Tuesday, October 26, 2010

Ian Whates' "City of Dream and Nightmare"

Hub Magazine, Issue 131, contains my review of Ian Whates' City of Dreams & Nightmare. You can find it here. http://www.hubfiction.com

Monday, October 18, 2010

Pat Kelleher's "Black Hand Gang"

Recently, just last week in fact, I was browsing Barnes & Noble when I spied Kelleher's Black Hand Gang (Abaddon Books 2010), a World War I horror/military/fantasy novel, with an arresting cover by Pye Parr. However, a cover does not make a book so I gave it my patented first line test: "there was a Front, but damned if we knew where." Good, I am interested. From the cover I could tell the story takes place during the first Somme offensive and there are giant worms and tanks, and from the first line I could sense the exciting force percolating away, drawing me in to a distinctly unique, created world, so I read on.

The book begins as many novels of the great pulp fiction era do: with a pseudo- history based on some real events; however, here there is more "real" history than usual and this history does not just start with the first world war but goes back even further, raising the specter of other disappeared colonies and a surprising, but believable tie-in, to my old friend, the alchemist and Queen's Conjuror, Doctor John Dee. Curiouser and curiouser, I thought.

Additionally, as I read I determined quickly that the prose is tight and well-honed, and that this guy Kelleher, who I have never heard of, has the chops. I surmise this isn't his first time out.

So I buy the book and read it quickly over the weekend because it is simply one of those books--a page turner--and, once finished, I am not disappointed.

First, it is well-crafted, as I said; Kelleher structures each chapter to create suspense and take us onto the next, and the research spot-on. I believed the early chapters in no man's land implicitly, just as I did later when the situs morphs onto a new world and the heroes find themselves in a hostile environment. This bump, this movement from the known world of France during World War I to the secondary world, makes the novel ultimately a portal novel in the grand tradition of Edgar Rice Burroughs, John Norman, David Lindsay, and even C. S. Lewis. Further, the novel is more; it reveals all those earlier influences but it also shares similarities with H.P. Lovecraft, H. G. Wells, and Jules Verne. In fact, during the reading I thought of Verne's Mysterious Island several times, as well as Wells' dystopian novels.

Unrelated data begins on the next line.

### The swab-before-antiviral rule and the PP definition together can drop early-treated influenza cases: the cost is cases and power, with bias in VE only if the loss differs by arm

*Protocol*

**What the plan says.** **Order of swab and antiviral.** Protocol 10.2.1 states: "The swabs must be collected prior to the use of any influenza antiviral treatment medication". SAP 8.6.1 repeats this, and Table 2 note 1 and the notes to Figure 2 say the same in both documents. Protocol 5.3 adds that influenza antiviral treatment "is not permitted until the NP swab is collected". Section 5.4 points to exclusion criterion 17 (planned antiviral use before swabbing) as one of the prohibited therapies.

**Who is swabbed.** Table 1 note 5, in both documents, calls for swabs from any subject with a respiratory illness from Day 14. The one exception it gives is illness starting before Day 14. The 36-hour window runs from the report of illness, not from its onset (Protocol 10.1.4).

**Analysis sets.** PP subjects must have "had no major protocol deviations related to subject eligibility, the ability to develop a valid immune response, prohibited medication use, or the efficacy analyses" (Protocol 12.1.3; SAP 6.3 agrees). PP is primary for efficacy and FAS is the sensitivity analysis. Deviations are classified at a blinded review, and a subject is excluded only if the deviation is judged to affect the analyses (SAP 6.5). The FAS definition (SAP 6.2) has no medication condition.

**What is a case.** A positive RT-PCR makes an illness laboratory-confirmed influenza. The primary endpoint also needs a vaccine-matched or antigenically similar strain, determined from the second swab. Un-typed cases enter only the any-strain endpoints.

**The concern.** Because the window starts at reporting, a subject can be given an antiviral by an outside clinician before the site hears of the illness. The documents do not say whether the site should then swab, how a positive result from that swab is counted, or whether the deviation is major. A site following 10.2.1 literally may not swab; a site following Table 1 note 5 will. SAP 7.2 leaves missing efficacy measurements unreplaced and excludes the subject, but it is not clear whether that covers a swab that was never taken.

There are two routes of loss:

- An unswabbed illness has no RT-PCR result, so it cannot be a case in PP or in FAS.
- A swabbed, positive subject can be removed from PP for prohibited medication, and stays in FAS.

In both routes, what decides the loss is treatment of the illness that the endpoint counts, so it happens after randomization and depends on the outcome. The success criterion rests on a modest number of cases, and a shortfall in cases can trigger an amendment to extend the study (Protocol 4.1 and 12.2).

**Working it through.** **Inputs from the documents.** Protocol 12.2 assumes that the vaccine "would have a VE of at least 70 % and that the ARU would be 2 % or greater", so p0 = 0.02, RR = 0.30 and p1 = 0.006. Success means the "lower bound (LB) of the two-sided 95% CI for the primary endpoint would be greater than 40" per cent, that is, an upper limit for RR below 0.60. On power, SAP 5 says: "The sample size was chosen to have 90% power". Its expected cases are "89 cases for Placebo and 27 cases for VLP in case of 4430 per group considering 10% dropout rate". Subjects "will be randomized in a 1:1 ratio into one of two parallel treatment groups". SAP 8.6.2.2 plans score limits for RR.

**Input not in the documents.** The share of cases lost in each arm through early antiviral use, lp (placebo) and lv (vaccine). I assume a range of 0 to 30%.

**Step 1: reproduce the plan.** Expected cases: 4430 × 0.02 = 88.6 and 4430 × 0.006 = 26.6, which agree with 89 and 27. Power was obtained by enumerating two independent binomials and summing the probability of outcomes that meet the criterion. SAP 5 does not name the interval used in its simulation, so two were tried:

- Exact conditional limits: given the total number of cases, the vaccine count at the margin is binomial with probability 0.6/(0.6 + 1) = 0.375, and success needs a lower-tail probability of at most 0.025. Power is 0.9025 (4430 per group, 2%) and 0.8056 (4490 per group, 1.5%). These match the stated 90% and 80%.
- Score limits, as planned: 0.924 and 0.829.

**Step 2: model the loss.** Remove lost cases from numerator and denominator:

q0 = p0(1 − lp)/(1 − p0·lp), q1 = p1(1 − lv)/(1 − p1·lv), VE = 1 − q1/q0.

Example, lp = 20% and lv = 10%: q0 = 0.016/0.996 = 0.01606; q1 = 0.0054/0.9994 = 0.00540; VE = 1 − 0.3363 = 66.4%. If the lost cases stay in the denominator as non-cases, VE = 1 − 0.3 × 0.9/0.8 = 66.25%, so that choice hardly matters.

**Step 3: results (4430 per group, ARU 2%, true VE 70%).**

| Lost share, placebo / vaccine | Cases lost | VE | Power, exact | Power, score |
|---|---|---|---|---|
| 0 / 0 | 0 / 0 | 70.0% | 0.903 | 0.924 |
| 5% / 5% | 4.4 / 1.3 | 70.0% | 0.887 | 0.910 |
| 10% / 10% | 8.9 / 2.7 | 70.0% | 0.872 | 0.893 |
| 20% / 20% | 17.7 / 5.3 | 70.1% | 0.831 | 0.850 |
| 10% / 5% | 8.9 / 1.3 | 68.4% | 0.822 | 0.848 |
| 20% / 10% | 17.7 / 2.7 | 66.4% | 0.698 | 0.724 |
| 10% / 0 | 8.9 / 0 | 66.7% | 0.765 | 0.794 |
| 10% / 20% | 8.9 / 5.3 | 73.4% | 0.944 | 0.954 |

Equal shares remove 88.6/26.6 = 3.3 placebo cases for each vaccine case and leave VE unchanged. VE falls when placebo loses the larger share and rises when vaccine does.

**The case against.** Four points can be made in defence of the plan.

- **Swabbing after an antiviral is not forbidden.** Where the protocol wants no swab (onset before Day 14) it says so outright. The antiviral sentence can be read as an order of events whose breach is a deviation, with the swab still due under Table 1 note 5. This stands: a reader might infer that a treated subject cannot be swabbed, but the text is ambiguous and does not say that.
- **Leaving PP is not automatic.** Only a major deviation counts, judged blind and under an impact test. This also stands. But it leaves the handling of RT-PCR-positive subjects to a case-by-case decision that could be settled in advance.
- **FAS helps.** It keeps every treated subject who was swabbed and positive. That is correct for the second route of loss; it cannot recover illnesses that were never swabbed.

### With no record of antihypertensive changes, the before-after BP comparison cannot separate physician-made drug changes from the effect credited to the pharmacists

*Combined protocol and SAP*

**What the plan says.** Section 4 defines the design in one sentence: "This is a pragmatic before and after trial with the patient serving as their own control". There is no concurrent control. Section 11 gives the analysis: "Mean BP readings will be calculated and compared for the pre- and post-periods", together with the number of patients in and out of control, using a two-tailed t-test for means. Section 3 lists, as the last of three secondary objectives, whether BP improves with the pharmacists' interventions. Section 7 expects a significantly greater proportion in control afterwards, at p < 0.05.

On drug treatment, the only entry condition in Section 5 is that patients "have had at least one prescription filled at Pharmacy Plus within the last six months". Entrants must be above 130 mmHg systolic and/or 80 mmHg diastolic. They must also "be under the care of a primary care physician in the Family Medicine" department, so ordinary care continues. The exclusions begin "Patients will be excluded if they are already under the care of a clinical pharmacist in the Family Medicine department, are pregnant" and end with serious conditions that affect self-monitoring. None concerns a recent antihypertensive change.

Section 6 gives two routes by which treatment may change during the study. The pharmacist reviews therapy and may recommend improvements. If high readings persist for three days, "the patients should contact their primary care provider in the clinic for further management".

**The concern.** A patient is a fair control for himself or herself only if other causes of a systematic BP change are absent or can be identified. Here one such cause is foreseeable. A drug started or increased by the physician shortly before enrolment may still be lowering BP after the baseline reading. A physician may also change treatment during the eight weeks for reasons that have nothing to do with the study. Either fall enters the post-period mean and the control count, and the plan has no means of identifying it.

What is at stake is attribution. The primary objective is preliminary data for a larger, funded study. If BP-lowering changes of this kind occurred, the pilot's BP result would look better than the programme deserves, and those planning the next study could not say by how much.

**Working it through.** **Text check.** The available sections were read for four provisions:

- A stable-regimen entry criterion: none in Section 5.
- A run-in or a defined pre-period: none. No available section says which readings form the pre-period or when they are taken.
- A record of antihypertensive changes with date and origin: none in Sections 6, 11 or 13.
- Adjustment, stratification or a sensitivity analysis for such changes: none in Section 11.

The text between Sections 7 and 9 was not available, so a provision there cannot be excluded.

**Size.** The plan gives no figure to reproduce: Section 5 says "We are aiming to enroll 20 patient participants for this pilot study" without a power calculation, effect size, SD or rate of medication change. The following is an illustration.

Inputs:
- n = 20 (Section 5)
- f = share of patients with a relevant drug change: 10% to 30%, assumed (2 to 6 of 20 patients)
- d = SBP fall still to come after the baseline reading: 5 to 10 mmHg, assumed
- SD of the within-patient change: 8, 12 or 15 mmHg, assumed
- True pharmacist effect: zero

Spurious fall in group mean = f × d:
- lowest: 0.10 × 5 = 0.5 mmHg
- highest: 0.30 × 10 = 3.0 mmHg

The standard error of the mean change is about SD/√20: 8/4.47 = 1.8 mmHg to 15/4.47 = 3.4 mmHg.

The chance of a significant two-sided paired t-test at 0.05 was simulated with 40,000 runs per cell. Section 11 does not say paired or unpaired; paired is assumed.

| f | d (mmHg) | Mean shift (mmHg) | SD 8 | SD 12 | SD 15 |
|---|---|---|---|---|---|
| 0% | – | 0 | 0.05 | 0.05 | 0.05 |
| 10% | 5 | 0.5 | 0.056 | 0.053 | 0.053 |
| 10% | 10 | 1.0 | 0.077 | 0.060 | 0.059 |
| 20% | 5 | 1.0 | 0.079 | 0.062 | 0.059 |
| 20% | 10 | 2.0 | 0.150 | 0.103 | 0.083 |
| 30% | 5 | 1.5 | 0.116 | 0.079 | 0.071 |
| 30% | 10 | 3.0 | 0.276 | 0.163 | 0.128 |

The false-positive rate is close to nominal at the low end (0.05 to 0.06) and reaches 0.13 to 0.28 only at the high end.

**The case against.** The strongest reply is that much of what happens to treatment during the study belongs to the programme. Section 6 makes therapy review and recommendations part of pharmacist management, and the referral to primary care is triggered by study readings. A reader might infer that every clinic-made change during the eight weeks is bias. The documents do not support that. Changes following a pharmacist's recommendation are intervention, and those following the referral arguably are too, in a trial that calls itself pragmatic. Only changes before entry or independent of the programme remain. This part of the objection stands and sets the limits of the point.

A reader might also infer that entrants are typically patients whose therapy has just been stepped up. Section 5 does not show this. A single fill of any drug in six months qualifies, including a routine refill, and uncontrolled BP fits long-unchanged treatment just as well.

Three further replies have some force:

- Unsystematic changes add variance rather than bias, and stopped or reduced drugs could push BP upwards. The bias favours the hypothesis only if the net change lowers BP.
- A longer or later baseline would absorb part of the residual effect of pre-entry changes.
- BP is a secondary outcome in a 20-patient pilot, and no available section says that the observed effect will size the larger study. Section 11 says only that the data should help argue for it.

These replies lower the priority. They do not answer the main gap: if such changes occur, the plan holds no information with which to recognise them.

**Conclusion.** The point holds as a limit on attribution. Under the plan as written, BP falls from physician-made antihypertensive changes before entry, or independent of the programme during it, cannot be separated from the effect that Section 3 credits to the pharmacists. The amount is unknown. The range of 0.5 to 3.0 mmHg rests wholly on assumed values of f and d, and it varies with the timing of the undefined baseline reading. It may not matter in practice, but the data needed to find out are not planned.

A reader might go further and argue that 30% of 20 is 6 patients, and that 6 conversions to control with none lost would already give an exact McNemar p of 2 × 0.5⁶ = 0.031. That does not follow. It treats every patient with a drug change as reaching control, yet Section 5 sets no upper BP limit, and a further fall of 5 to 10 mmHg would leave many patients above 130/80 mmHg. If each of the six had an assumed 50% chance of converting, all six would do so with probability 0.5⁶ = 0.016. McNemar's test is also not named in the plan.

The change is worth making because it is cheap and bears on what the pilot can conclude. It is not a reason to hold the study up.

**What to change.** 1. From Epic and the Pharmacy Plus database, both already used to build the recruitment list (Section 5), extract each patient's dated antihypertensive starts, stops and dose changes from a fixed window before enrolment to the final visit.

Although there seems to be a resonance of pulp and a direct lineage to the novels of the early 20th century, the novel has its own, post modern sensibility, as it employs pulp, horror, and military tropes to create a cohesive work that stands alone.

There is even a hint of steam punk. By choosing the first world war, which happens to be the situs of many early pulp novels, the novel has at its disposal a plethora of punky weapons, including a Flammenwerfer

Second, when we get to the novel itself, Kelleher has accomplished something that is quite difficult to do. He has given us an entire company of soldiers that we like, hate, or feel despair. Not since First and Only, the debut novel in Dan Abnett's Gaunt's Ghost series, have we had as intimate a view of the quotidian operations of a company. To juggle these characters is a task that only an experienced writer can accomplish and Kelleher does it well.

In summary, the novel involves a company of British soldiers on the western front that, through some apparatus (magic or alchemical), are transported to another world where they battle to survive its hostile environment and its strange sentient beings. The steam punk elements (biplanes, tanks, Flammenwerfer, gas, and trench warfare itself)and the historical accuracies, along with the Edwardian behavior of the men and women, create a unique reading experience. More particularly, the novel is action-packed; the world upon which the characters land is a brilliantly created "death" world that portends other books and adventures, evidenced by several plot lines left unsolved: a reference to the god Croatoan (which ties this novel to the mystery of the disappeared Roanoke colony in 1590), an escaped magus, not to mention an entire stranded company, and some crazy gods--alluded to and worshiped but not seen, yet.

Monday, October 11, 2010

"Zoo City" by Lauren Beukes

In August 2009, Red Rook Review highly recommended Ms Beukes' first book, Moxyland. Moxyland is just now appearing in the United States to high acclaim and you can read my review here: http://redrookreview.blogspot.com/2009/08/moxyland-by-lauren-beukes.html.

Her second novel, Zoo City, which will soon be available in the United Kingdom, however, is a better book for reasons that might confuse some of the die-hard urban fantasists but will please those readers who yearn for well-written, thoughtful, and reality-based fantasy.